New Releases Tuesday: The Best Books Out This Week
It’s Tuesday, which means it’s time for a new batch of book releases! Here are a few of the books out today you should add to your TBR. This is a very small percentage of the new releases this week, as well as a few others you may have missed from recent weeks. Make sure to stick around until the end for some more Book Riot resources for keeping up with new books. The book descriptions listed are the publisher’s, unless otherwise noted.
Red Paint: The Ancestral Autobiography of a Coast Salish Punk by Sasha LaPointe
An Indigenous artist blends the aesthetics of punk rock with the traditional spiritual practices of the women in her lineage in this bold, contemporary journey to reclaim her heritage and unleash her power and voice while searching for a permanent home.
Sasha taqʷšəblu LaPointe has always longed for a sense of home. When she was a child, her family moved around frequently, often staying in barely habitable church attics and trailers, dangerous places for young Sasha.
With little more to guide her than a passion for the thriving punk scene of the Pacific Northwest and a desire to live up to the responsibility of being the namesake of her beloved great-grandmother—a linguist who helped preserve her Indigenous language of Lushootseed—Sasha throws herself headlong into the world, determined to build a better future for herself and her people.
Set against a backdrop of the breathtaking beauty of Coast Salish ancestral land and imbued with the universal spirit of punk, Red Paint is ultimately a story of the ways we learn to find our true selves while fighting for our right to claim a place of our own.
Examining what it means to be vulnerable in love and in art, Sasha offers up an unblinking reckoning with personal traumas amplified by the collective historical traumas of colonialism and genocide that continue to haunt native peoples. Red Paint is an intersectional autobiography of lineage, resilience, and, above all, the ability to heal.
Reasons to read it: LaPointe blends past — both hers and her ancestors’ — and present to give a history of herself, and by extension, her people. The prose is strengthened by her poetry and her willingness to be vulnerable. Her life is presented in a holistic way, as she includes everything from her family history to her experience being assaulted and her love of things like Nirvana and Twin Peaks. This memoir is an excellent opportunity to learn about being Coast Salish through a very personal account.
Lakelore by Anna-Marie McLemore
In this young adult novel by award-winning author Anna-Marie McLemore, two non-binary teens are pulled into a magical world under a lake – but can they keep their worlds above water intact?
Everyone who lives near the lake knows the stories about the world underneath it, an ethereal landscape rumored to be half-air, half-water. But Bastián Silvano and Lore Garcia are the only ones who’ve been there. Bastián grew up both above the lake and in the otherworldly space beneath it. Lore’s only seen the world under the lake once, but that one encounter changed their life and their fate.
Then the lines between air and water begin to blur. The world under the lake drifts above the surface. If Bastián and Lore don’t want it bringing their secrets to the surface with it, they have to stop it, and to do that, they have to work together. There’s just one problem: Bastián and Lore haven’t spoken in seven years, and working together means trusting each other with the very things they’re trying to hide.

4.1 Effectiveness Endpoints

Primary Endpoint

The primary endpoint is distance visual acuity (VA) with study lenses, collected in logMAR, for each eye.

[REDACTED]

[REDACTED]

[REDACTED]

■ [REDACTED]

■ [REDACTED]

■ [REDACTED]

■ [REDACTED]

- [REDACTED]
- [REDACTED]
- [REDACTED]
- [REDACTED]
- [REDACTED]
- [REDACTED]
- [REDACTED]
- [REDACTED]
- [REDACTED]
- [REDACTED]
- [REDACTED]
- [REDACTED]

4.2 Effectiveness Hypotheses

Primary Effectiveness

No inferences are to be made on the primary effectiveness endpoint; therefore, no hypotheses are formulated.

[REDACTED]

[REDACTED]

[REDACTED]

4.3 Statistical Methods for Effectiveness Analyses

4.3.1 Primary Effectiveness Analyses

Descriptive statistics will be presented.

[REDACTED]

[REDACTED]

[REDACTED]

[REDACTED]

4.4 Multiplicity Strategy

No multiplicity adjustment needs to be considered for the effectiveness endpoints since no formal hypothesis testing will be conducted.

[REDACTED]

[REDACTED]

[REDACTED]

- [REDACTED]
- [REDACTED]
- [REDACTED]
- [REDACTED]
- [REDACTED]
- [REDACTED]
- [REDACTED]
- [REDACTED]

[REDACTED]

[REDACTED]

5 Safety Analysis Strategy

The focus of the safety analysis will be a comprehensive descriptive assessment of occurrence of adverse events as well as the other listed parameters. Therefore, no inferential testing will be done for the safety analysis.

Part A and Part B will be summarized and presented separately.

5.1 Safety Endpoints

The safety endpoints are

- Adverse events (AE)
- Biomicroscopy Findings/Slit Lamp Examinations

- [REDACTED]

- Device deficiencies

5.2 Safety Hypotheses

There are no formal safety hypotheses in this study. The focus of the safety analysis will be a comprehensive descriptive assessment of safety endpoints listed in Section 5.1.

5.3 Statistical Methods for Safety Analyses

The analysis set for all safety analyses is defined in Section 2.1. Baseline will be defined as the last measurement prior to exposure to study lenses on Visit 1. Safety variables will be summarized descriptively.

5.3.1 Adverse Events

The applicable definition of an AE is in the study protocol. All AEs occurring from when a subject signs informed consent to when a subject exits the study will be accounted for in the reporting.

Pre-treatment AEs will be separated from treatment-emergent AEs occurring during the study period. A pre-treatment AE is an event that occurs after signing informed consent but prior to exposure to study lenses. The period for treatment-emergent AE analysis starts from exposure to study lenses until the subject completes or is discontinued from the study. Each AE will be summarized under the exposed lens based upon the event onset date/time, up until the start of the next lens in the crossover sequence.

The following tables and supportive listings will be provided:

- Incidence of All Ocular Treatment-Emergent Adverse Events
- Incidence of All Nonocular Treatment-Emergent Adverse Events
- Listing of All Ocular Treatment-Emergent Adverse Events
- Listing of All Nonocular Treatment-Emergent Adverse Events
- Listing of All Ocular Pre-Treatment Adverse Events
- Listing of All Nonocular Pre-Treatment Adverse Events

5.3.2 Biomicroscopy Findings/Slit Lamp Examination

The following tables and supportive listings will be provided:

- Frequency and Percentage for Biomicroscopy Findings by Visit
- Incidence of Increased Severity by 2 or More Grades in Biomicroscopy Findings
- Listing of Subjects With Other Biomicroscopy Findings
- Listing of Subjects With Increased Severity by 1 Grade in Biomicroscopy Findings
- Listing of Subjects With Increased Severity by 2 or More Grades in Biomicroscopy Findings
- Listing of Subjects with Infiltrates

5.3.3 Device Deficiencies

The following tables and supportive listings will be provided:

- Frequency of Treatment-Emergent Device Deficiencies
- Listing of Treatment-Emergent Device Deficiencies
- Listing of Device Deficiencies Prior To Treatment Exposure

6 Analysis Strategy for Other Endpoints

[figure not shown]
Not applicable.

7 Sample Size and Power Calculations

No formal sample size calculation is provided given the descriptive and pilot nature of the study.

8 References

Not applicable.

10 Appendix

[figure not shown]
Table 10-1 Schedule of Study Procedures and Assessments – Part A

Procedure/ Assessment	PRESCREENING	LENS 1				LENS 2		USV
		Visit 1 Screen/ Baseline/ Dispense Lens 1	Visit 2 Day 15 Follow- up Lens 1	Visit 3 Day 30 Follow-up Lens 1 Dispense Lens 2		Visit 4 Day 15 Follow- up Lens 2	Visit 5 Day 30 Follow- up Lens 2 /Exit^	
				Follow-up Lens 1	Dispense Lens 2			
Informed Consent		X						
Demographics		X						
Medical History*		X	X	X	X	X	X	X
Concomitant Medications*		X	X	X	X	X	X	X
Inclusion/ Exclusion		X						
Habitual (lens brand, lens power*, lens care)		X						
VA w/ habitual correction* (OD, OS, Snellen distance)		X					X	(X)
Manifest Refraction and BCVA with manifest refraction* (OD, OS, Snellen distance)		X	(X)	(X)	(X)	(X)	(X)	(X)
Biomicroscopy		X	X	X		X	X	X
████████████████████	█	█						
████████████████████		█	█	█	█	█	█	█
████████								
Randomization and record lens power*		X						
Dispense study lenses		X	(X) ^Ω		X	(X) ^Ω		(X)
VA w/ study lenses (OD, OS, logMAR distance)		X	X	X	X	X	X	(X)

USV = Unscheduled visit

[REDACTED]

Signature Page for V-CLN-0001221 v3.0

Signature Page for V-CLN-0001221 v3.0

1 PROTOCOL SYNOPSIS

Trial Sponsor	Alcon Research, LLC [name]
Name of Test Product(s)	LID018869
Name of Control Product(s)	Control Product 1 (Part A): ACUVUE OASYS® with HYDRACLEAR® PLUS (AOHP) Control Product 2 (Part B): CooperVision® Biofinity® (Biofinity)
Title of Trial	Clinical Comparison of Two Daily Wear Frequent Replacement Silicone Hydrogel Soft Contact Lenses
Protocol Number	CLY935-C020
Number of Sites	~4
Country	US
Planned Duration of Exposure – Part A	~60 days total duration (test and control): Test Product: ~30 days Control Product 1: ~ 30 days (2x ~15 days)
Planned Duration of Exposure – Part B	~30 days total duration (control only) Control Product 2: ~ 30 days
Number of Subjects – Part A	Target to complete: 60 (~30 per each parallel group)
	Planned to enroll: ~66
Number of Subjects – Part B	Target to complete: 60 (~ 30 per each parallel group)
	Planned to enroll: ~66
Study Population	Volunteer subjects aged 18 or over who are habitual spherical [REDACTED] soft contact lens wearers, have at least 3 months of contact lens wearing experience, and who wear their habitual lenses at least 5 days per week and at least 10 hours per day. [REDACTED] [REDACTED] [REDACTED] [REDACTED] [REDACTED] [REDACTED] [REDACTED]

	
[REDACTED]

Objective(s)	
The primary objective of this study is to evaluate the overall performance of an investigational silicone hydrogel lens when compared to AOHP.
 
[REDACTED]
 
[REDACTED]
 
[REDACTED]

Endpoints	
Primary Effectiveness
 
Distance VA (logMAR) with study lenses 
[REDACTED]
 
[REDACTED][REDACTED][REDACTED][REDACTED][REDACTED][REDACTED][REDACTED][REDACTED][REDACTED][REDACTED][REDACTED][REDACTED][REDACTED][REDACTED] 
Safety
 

Reasons to read it: When I tell you I have been waiting for this queer, neurodivergent, Latine magical realism novel for a while! McLemore’s beautiful writing brings Mexican folklore to life in this world where fears manifest as living folk art. This atmospheric novel is a lovely, magical journey to self-acceptance that is bolstered by supportive friends and family.
Groundskeeping by Lee Cole
An indelible love story about two very different people navigating the entanglements of class and identity and coming of age in an America coming apart at the seams—this is “an extraordinary debut about the ties that bind families together and tear them apart across generations” (Ann Patchett, best-selling author of The Dutch House).
In the run-up to the 2016 election, Owen Callahan, an aspiring writer, moves back to Kentucky to live with his Trump-supporting uncle and grandfather. Eager to clean up his act after wasting time and potential in his early twenties, he takes a job as a groundskeeper at a small local college, in exchange for which he is permitted to take a writing course.
Here he meets Alma Hazdic, a writer in residence who seems to have everything that Owen lacks—a prestigious position, an Ivy League education, success as a writer. They begin a secret relationship, and as they grow closer, Alma—who comes from a liberal family of Bosnian immigrants—struggles to understand Owen’s fraught relationship with family and home.
Exquisitely written; expertly crafted; dazzling in its precision, restraint, and depth of feeling, Groundskeeping is a novel of haunting power and grace from a prodigiously gifted young writer.
Reasons to read it: In addition to being a love story, this is also about how much family influences romantic relationships, and what happens when you choose something else. The exploration of emotions is nuanced and the differences faced by Owen and Alma as their relationship develops mirror that of many Americans after the 2016 presidential election, as well as the entire country as it contends with its identity, past and present.
Booth by Karen Joy Fowler
From the Man Booker finalist and bestselling author of We Are All Completely Beside Ourselves comes an epic novel about the family behind one of the most infamous figures in American history: John Wilkes Booth.